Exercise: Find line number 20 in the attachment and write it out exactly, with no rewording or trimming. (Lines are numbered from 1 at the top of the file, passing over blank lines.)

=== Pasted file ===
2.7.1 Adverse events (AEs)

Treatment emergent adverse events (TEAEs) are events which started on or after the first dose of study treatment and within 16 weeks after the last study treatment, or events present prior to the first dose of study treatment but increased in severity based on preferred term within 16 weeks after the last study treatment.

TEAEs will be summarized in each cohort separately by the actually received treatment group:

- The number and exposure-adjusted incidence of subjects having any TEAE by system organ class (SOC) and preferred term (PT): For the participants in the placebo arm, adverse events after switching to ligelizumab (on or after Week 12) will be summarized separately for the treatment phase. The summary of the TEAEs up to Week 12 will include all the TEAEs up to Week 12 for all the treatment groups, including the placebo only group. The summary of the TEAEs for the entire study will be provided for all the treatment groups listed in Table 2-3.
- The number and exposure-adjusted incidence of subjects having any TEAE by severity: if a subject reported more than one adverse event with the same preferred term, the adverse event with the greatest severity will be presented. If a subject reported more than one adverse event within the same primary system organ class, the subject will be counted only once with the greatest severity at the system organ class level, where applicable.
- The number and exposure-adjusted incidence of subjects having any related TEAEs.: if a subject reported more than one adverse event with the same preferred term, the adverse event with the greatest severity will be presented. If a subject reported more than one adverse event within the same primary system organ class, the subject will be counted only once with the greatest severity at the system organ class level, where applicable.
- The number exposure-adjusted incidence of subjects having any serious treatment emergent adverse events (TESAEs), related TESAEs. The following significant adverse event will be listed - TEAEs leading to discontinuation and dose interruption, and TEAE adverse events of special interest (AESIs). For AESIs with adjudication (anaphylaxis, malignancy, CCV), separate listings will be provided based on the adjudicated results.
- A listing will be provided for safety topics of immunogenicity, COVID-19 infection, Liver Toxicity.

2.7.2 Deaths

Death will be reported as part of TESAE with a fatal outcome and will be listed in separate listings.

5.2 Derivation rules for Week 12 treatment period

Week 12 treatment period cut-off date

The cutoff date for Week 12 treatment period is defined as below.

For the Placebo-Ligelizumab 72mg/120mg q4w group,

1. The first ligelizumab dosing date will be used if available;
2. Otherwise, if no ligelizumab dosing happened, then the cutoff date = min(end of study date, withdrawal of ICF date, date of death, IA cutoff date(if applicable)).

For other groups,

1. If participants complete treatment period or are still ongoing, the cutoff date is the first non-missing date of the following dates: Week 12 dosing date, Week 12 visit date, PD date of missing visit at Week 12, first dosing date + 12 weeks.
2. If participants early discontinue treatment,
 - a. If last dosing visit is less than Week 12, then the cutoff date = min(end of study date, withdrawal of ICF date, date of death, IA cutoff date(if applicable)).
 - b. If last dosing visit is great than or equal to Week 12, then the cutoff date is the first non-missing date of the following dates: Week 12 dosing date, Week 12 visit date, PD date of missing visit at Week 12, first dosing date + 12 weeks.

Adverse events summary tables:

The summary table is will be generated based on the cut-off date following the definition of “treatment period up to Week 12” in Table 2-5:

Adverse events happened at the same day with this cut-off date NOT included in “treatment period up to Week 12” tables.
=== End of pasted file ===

 - a. If last dosing visit is less than Week 12, then the cutoff date = min(end of study date, withdrawal of ICF date, date of death, IA cutoff date(if applicable)).